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Developing content – what kind and how to approach it

by | Last updated Sep 18, 2023 | Published on Aug 25, 2015 | Content Marketing | 0 comments

Content marketing, along with inbound marketing and marketing automation, is growing exponentially in importance. Gone are the days of brochure websites that occupy a dusty corner of the world wide web. Today, websites need to be dynamic and provide content relevant or useful to online searchers. Content is more than just blog posts. It can take the form of a meme or cartoon or product video; it can be a whitepaper, a top-ten list, or a song parody.

The truth is, content can really be anything. In an article from May of 2014 , PR Daily listed 101 different types of content to help drive people to your website. But here’s the rub: The content must be strategically connected to your brand, provide value to visitors, and be appropriate to the buyer’s journey in order to attract, engage and convert users. This is what empowers marketers to nurture leads and better support sales efforts.

Each type of content has its own strengths and weaknesses. For example, infographics, which present information or data visually, are frequently shared and viewed more often than other types of content. However, they are time consuming and can be costly to construct. Similarly, making good videos isn’t cheap, but they are great for presenting messages visually and memorably. On the other hand, lists don’t cost a lot to produce, whether they’re long or short. They are popular and relatively easy to write if you know your stuff.

While a successful content marketing strategy is not solely about the quantity of content produced, a good deal of content is needed to increase traffic to your website and capture lead information. Thankfully, content doesn’t have to be uniquely created by your business. Content can be “Expert content” which is credible third-party content or “User-generated content” created by your fans or followers – things like reviews or social media posts and testimonials. Your original content can also be repurposed into other forms for distribution on different channels or to target different personas.

Mapping or planning your content-distribution strategy based on the various buying stages of personas allows you to focus your content-creation efforts on just what interests your audience.

To assist mapping content to personas and each stage of the buying process, Hubspot has created a great template to walk you through the process.

Top of the funnel, or Awareness stage

At the top of the funnel are prospects who are in the Awareness stage. They are experiencing a problem and expressing symptoms related to that problem. These people are beginning to conduct research to give a name to and more clearly understand their problem. These prospects are “unqualified,” meaning they know little or nothing about your brand or product or service. Instead, they are simply searching for information related to their own experience.

Content created for this stage is not focused on your business; instead, it should focus on being helpful, attracting the attention of prospect, and improving search rankings in order to generate organic traffic. It should also be freely consumable, meaning that there is no form to fill out, or a very minimal form. Your visitors aren’t committed to you yet and are not prepared to trade much of their personal information for your content at this point.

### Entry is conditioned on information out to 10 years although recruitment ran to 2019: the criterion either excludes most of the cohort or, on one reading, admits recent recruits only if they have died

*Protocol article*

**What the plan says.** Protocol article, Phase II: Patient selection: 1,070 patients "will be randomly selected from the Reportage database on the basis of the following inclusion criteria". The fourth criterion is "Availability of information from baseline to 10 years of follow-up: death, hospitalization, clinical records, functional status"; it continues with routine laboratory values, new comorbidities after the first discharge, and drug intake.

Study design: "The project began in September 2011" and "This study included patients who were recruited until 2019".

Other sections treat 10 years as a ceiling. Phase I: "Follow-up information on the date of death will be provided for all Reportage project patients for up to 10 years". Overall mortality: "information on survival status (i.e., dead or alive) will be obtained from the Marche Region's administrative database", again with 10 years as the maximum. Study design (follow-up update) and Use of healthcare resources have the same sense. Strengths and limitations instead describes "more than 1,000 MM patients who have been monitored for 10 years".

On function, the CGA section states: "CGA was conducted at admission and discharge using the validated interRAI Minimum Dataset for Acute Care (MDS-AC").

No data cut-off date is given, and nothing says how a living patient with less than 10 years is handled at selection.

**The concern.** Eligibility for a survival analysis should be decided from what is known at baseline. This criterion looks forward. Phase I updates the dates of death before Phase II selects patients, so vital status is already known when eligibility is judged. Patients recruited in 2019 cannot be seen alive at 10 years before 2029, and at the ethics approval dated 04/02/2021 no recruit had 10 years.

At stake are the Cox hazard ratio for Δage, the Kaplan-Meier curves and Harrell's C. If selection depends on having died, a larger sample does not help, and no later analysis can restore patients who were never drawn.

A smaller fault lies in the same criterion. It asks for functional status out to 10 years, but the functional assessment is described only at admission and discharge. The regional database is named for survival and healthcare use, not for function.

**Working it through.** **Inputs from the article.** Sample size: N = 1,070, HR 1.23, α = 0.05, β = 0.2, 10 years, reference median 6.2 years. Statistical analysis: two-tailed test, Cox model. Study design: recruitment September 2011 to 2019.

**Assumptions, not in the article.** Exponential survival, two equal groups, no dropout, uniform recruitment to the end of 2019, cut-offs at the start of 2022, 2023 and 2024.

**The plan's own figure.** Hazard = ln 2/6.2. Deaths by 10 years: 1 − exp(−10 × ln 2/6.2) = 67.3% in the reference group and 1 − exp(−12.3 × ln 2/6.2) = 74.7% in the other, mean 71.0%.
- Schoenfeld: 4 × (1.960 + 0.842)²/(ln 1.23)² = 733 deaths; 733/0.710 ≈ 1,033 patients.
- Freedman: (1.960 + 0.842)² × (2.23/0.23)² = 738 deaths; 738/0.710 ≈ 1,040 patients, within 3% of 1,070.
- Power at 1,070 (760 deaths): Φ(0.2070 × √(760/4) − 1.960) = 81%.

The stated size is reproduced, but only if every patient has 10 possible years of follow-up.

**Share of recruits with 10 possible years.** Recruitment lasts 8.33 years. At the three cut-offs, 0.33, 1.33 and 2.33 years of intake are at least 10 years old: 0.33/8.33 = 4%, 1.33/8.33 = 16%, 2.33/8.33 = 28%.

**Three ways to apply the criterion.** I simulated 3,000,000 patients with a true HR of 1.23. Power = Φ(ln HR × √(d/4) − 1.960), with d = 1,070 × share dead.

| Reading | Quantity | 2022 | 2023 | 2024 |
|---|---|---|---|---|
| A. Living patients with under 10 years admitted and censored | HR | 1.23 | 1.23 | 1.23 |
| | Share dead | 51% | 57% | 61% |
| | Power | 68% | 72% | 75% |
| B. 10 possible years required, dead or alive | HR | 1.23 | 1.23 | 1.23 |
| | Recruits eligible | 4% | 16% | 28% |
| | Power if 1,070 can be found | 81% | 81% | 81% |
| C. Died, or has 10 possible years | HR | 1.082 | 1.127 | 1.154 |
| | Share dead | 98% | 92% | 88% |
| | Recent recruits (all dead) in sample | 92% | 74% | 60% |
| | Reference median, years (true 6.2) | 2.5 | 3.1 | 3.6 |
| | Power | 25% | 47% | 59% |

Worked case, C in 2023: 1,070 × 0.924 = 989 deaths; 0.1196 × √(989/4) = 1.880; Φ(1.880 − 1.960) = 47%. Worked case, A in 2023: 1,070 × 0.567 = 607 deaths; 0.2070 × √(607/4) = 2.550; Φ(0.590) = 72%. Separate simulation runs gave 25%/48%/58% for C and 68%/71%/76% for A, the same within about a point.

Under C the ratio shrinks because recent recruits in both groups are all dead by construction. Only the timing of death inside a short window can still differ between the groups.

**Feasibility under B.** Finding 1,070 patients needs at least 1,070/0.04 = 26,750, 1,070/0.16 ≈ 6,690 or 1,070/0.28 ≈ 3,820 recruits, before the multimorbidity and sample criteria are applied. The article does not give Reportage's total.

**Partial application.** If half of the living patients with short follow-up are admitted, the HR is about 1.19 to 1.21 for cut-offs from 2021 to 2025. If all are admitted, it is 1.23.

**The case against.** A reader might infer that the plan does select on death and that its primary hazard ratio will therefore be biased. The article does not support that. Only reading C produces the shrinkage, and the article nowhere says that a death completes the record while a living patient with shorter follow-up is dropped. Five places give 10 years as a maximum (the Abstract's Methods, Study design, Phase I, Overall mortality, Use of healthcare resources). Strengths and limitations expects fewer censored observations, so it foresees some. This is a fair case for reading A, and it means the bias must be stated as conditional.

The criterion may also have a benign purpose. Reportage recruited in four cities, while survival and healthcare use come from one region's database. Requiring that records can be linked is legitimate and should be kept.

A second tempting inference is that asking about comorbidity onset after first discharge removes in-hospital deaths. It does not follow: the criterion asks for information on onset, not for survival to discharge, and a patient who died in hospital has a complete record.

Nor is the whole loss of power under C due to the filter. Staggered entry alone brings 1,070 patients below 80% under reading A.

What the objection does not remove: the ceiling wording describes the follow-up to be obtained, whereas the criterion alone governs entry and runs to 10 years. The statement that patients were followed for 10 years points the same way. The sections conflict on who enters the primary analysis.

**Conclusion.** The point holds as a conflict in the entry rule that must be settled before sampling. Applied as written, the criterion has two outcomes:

Types of content include:

  • Blog Posts
  • Email Newsletters
  • Tip sheets
  • Checklists
  • Lists
  • Introductory e-books
  • Educational webinars
  • Infographics
  • Slideshows or SlideShare presentations
  • Educational podcasts
  • Guides/tutorials
  • Interviews
  • Templates
  • Cartoons/comics

Middle of the funnel, or Evaluation Stage

During this stage, the prospect has clearly defined and given a name to their problem. He or she has begun researching possible approaches and methods to solve the problem and is considering all possible solutions.  By demonstrating your helpfulness and establishing trust through your content, you can begin to lead the prospect to your solution using middle-of-the-funnel types of content.

These items are typically a little more in-depth – a little less of an overview. You can also ask for more information from your visitor or prospect because they are a little more committed to learning from you, thanks to the introductory content you’ve already offered and they’ve deemed valuable. Middle-of-the-funnel content could be:

  • Advanced e-books
  • White papers
  • Catalogues
  • Samples
  • Demo videos
  • Product spec sheets
  • Product webinars

Bottom of the funnel, or Decision stage

Prospects in the Decision stage are creating a short list of businesses or products that can solve their problem. These people are your sales-qualified leads. They’ve taken the time to view your other content, have selected a solution strategy and are now evaluating vendors. Content directed at these prospects is focused on your business and demonstrating why you are the best choice.

At this stage of the decision-making process, these prospects are committed to learning from you so you can ask for more information from them in order to facilitate your sales conversations. This content can include:

  • Live demo
  • Pricing page
  • Case study


Content and information can be presented in any number of ways through various delivery channels. However, you don’t need to use them all. Focus your content on your buyer’s journey and their decision making process. Don’t be afraid to try new types or formats, but carefully measure and report your success so that you can ultimately focus your time and budget on what suits your business and your audience.

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